OPEC plans a massive rise in oil production
Before the end of the current year OPEC will raise the volume of its oil output by no less than 10 %, OPEC president
Purnomo Yusgiantoro, Indonesia's Minister of Energy and Mining Industry, told. He said the world oil cartel would
make every possible effort to stabilise the world energy markets and guarantee acceptable crude prices both for oil
exporting countries and for countries consuming oil, fuel and lubricants.
Purnomo emphasised that already OPEC is producing an average of 2 mm bpd of oil over and above its officially set quotas, which make up today 25.5 mm bpd. (At a recent ministerial conference in Vienna on July 21, 10 members of the world cartel disavowed their former decision adopted at the June 3 conference in Beirut to increase from August 1 the aggregate oil output quotas by 0.5 mm bpd.)
The head of the world oil cartel said that there is a huge unpredicted surge in demand for crude oil on the part of
China, the US, Japan and some European economies. In order to somehow calm down the jittery situation created on
world crude markets, OPEC can utilise the cartel's possibilities and before the end of 2005 increase quotas for the
production and export of oil by 2.5-3.5 mm bpd, the OPEC president noted.
To settle prices the cartel disposes of such a mechanism as quotas for production, voluntary restraints (mostly unobserved, however) which are assumed by the organisation's members in proportion to oil output volumes (for example, Iran produces 3.750 mm bpd, consuming 1.360 mm barrels, with the difference -- 2.390 mm barrels -- being supplied for export).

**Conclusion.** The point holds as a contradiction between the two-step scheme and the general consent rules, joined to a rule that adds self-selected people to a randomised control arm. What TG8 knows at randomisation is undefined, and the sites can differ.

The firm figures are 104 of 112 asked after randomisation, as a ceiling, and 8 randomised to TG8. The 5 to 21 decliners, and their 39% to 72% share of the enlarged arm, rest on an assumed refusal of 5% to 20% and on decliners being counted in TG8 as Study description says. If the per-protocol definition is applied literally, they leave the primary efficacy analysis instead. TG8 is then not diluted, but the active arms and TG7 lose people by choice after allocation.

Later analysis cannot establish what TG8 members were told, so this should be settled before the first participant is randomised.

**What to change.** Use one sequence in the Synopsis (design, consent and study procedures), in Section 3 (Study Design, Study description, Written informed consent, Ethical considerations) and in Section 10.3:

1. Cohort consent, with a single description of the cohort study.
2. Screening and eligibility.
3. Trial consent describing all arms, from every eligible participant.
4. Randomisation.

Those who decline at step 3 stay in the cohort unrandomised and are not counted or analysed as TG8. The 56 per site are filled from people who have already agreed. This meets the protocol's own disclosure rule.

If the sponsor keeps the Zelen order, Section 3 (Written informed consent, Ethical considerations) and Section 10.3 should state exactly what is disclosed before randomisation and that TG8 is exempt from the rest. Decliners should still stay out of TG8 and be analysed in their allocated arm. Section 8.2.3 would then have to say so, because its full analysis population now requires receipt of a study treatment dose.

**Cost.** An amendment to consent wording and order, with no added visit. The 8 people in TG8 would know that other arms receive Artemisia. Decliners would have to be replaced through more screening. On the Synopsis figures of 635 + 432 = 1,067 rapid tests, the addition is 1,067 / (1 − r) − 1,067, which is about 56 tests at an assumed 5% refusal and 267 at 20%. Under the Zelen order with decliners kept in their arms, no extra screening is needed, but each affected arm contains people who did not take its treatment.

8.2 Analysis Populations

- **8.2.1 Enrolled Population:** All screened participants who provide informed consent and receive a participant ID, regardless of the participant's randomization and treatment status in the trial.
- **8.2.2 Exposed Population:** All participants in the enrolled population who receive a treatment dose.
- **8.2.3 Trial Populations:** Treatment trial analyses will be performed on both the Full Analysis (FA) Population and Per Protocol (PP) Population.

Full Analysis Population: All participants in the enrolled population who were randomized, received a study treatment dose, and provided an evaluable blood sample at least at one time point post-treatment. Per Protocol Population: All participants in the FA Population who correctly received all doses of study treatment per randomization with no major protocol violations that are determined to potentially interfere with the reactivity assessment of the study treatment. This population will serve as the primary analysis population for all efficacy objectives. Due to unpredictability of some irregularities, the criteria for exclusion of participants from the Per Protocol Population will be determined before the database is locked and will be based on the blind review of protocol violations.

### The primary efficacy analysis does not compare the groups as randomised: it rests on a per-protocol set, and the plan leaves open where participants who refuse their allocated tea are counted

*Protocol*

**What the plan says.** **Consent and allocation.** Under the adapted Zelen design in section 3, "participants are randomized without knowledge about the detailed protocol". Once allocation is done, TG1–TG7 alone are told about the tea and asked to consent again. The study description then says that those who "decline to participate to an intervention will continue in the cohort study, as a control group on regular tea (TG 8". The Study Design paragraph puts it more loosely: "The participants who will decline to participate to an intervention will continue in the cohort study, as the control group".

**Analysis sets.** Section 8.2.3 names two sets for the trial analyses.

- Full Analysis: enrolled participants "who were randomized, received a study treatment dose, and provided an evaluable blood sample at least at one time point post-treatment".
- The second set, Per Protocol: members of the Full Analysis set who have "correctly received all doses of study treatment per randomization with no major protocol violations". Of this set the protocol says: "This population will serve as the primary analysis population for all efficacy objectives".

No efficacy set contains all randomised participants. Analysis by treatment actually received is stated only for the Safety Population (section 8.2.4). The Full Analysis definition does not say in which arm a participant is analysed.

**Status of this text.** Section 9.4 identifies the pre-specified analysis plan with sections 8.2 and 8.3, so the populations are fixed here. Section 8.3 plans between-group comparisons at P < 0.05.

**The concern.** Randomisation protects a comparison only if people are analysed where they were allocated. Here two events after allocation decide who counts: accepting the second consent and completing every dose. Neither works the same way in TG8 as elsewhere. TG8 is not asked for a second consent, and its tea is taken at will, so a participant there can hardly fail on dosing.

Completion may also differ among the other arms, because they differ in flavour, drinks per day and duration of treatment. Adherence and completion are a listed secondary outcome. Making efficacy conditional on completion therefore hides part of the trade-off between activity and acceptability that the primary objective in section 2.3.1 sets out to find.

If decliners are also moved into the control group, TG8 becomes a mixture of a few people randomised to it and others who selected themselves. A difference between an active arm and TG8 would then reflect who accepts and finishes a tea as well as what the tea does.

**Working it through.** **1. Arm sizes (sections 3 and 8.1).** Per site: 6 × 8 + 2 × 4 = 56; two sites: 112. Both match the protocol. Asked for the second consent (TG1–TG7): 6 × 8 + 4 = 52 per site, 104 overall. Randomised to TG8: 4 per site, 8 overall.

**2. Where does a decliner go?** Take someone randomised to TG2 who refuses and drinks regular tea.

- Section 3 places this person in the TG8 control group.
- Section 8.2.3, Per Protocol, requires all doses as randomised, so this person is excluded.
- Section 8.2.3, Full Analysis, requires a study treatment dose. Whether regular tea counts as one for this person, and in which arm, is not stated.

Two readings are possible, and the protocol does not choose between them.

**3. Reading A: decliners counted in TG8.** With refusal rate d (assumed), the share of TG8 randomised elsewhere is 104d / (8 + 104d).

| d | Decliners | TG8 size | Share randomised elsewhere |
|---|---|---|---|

But, in the view of many analysts who cite the pattern of oil supplies over years, the ratio of demand to supply of
the black gold depends not so much on production quotas of OPEC members as on non-market factors. Practically all
members of the organisation are either themselves subject to internal political instability or are situated in
This greatly reduces the cartel's ability to deliberately and purposefully regulate world oil prices. Besides, analysts believe, with the exception of perhaps Saudi Arabia and the United Arab Emirates, no further sharp rise in oil production is to be expected.
It will take several years and a dozen or so of billion dollars in order to bring new deposits into operation.
Considering all this, analysts have come to the conclusion that OPEC's price-regulating role is not so big as believed until recently, although these countries do provide now about 30 mm barrels (although the OPEC president speaks of 27.5 mm barrels) out of nearly 80 mm barrels of daily world demand for oil.